This picture of Carole Lombard sporting a black eye, used in the promotion of her 1936 film "Love Before Breakfast" (and here shown on the cover of a Brazilian DVD) became one of her more famous poster pictures. Moreover, it was already part of Lombard lore that in her youth, she had received pugilistic lessons from champion Benny Leonard (just as her older brothers did), and that like many in the film community, she frequently attended boxing cards around Los Angeles (http://community.livejournal.com/carole_and_co/30900.html).
So in 1937, when Lombard made "Nothing Sacred" for Selznick International, a fight angle made sense for promoting the film -- especially since there's a scene where co-star Fredric March "battles" Lombard's character in order to tire her out and make her appear ill.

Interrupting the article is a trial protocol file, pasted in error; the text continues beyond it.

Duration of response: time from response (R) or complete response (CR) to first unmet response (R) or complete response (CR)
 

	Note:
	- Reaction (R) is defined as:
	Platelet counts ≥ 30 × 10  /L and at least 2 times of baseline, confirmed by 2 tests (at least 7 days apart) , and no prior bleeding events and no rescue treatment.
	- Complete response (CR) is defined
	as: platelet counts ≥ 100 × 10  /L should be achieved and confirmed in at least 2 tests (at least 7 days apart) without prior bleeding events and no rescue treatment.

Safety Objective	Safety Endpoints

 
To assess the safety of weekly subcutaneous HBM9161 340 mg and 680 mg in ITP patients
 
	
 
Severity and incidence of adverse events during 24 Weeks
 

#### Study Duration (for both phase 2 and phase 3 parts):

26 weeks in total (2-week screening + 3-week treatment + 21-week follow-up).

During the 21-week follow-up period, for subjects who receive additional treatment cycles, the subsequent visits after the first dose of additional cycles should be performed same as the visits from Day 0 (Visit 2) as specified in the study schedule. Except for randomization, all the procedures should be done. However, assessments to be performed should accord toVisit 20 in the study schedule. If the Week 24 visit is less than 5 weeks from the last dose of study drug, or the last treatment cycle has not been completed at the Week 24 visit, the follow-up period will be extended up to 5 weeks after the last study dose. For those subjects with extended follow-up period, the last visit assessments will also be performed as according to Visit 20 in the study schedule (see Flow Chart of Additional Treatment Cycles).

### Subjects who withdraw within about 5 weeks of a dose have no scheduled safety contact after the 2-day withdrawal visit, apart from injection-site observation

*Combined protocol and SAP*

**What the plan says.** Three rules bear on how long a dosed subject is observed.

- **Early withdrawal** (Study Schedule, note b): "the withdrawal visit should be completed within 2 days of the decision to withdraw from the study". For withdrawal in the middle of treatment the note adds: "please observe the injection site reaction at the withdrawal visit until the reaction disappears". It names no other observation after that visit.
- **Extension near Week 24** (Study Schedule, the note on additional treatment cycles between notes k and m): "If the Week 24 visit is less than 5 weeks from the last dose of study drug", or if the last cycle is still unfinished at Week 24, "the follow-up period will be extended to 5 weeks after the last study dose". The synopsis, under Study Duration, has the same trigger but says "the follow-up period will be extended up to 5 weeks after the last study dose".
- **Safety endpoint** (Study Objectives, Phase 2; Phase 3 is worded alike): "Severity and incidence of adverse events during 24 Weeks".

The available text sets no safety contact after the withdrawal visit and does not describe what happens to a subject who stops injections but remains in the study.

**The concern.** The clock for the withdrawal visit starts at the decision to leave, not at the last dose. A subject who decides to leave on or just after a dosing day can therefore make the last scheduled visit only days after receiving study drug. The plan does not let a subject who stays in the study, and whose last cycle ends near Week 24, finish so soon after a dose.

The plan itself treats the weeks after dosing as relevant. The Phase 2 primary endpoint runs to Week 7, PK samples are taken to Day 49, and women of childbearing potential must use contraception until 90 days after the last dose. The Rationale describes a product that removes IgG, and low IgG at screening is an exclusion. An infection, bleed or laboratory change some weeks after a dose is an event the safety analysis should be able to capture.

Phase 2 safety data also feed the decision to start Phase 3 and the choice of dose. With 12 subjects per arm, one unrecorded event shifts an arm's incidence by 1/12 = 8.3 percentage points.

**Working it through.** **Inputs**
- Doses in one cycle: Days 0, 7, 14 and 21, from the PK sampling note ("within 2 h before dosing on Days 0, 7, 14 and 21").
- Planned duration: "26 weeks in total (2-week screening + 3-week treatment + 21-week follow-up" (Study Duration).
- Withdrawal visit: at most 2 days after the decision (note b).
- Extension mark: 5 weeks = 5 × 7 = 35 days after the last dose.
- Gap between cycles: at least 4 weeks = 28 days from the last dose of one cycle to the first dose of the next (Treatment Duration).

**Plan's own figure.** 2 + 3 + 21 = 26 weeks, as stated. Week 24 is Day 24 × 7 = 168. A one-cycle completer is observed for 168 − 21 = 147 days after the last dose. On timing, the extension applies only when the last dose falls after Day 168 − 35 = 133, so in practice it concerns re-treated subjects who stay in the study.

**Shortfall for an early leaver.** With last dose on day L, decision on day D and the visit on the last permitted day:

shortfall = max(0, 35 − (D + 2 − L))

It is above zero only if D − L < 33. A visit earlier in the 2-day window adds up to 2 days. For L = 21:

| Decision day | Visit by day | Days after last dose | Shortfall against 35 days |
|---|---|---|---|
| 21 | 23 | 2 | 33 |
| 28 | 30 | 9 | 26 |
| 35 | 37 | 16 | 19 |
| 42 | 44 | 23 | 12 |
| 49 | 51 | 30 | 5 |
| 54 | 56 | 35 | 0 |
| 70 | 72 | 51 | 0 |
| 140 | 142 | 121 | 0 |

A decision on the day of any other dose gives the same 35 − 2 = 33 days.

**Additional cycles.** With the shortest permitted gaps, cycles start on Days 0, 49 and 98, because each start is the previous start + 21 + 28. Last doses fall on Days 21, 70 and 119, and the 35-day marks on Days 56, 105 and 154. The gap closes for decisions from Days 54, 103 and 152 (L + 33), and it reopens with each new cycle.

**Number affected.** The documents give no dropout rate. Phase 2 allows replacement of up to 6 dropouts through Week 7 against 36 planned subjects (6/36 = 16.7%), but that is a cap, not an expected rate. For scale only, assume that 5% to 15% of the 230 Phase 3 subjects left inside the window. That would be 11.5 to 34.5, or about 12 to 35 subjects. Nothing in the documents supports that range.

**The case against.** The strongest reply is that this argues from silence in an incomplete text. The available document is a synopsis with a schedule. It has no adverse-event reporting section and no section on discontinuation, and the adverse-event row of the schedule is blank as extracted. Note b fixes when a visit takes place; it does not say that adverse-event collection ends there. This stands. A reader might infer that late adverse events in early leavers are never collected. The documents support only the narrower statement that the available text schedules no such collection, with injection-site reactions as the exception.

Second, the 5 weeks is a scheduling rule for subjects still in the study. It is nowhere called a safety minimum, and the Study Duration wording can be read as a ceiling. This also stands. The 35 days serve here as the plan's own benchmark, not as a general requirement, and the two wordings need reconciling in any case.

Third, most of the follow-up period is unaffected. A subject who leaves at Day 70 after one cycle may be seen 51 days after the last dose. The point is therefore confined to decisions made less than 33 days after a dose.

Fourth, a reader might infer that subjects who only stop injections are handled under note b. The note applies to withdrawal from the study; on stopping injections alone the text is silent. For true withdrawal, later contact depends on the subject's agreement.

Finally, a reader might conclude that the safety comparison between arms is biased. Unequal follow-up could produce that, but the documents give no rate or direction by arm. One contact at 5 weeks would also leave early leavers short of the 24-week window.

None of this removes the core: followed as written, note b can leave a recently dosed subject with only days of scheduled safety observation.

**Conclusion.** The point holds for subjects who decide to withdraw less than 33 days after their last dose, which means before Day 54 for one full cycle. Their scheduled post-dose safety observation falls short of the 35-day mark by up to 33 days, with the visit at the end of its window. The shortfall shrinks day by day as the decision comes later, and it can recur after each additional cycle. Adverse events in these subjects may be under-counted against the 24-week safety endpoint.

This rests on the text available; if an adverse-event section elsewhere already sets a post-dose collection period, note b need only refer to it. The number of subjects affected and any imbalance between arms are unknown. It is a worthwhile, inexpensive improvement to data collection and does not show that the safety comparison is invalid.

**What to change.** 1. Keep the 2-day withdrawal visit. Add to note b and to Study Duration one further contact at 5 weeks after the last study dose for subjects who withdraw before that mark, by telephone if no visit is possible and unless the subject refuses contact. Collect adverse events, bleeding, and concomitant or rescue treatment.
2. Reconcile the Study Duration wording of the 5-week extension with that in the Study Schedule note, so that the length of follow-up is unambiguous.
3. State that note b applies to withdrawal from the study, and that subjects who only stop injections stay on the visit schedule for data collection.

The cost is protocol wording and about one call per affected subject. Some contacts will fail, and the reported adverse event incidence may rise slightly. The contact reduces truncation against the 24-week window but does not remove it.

And the publicity people went to town on this one. Not only did they create a mock "fight card"...
...but the "heralds" used to promote the film took that angle, too:
The blank space in much of the middle herald was to be used by the exhibitor to show when and where "Nothing Sacred" would be running. In those days, many theaters changed schedules every few days, so promoting precise dates were important.
To show the degree of the fight promotion, we've enlarged part of the last herald that has a "round-by-round" description of the "match."
Promotional tie-ins such as this helped make "Nothing Sacred" -- labeled "the tenderest, toughest love story ever told" -- both a critical and audience "knockout."